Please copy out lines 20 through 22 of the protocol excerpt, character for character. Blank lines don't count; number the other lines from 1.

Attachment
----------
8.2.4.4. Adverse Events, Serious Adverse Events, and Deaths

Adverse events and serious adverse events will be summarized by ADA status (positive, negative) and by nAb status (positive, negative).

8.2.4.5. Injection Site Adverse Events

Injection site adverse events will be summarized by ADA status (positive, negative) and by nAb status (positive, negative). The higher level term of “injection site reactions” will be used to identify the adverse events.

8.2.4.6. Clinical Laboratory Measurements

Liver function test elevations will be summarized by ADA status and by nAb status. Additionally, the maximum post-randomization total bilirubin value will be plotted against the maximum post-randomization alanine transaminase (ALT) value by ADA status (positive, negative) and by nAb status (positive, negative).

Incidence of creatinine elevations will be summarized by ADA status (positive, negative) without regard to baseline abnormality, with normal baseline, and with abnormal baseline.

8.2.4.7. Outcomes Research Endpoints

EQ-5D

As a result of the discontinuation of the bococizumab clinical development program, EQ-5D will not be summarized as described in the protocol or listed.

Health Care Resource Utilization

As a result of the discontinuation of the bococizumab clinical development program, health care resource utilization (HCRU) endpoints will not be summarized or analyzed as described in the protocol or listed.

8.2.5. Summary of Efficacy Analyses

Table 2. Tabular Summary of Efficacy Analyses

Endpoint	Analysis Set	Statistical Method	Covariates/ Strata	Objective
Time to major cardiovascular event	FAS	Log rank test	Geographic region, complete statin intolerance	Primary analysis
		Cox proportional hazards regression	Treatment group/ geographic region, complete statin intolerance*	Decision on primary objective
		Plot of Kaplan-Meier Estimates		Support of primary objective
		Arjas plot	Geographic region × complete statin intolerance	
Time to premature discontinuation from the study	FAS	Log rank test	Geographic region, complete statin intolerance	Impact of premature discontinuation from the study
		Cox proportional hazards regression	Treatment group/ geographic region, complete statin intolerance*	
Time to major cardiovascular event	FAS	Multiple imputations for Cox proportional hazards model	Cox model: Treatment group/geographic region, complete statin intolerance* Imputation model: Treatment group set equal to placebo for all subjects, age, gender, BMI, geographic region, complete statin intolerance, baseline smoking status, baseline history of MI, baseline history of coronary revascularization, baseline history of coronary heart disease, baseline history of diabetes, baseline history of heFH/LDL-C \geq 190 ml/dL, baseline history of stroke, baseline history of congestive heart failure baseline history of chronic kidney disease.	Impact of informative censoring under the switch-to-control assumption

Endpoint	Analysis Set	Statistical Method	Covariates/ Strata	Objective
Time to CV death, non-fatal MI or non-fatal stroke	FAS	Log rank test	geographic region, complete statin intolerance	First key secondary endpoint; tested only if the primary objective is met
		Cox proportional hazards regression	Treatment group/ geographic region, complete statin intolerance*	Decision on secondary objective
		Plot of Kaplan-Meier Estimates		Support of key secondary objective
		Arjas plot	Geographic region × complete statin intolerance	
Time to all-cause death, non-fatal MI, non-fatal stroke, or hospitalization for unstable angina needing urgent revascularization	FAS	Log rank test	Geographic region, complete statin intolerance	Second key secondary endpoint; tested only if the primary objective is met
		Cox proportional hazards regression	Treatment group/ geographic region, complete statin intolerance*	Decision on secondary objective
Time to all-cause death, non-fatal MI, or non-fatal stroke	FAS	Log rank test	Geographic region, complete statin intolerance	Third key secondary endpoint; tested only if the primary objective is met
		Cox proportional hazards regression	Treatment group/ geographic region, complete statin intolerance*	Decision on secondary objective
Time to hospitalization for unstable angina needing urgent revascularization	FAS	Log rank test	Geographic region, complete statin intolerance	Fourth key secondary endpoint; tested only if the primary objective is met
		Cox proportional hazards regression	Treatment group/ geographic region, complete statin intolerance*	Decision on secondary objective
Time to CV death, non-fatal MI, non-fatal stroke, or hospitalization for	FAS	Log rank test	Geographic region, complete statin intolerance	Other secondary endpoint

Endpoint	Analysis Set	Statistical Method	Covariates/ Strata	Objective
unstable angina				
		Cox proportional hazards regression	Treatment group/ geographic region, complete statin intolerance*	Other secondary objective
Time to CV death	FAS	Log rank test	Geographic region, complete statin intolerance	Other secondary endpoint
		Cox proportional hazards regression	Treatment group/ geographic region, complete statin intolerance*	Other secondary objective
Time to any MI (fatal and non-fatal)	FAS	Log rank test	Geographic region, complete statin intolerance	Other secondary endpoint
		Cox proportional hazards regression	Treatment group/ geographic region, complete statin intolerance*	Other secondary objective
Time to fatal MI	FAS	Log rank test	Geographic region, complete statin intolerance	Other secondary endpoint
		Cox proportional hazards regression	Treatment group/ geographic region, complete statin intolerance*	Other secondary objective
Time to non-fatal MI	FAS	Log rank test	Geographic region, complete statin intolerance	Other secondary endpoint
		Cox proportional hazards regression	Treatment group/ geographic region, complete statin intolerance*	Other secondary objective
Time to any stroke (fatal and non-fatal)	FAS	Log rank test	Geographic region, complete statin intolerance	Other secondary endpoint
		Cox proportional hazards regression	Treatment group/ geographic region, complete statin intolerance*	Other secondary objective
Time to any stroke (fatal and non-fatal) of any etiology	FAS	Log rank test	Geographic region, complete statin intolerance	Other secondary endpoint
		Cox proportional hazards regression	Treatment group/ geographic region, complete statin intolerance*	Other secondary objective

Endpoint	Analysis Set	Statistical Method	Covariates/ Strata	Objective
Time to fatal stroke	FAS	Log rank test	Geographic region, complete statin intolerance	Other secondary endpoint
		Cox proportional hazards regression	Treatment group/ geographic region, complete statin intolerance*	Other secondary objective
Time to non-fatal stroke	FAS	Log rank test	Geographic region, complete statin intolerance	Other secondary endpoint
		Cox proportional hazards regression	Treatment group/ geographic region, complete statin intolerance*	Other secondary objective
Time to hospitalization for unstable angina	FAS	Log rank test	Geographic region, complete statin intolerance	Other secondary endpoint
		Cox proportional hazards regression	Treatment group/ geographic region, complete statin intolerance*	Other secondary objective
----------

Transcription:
Time to premature discontinuation from the study	FAS	Log rank test	Geographic region, complete statin intolerance	Impact of premature discontinuation from the study
		Cox proportional hazards regression	Treatment group/ geographic region, complete statin intolerance*	
Time to major cardiovascular event	FAS	Multiple imputations for Cox proportional hazards model	Cox model: Treatment group/geographic region, complete statin intolerance* Imputation model: Treatment group set equal to placebo for all subjects, age, gender, BMI, geographic region, complete statin intolerance, baseline smoking status, baseline history of MI, baseline history of coronary revascularization, baseline history of coronary heart disease, baseline history of diabetes, baseline history of heFH/LDL-C \geq 190 ml/dL, baseline history of stroke, baseline history of congestive heart failure baseline history of chronic kidney disease.	Impact of informative censoring under the switch-to-control assumption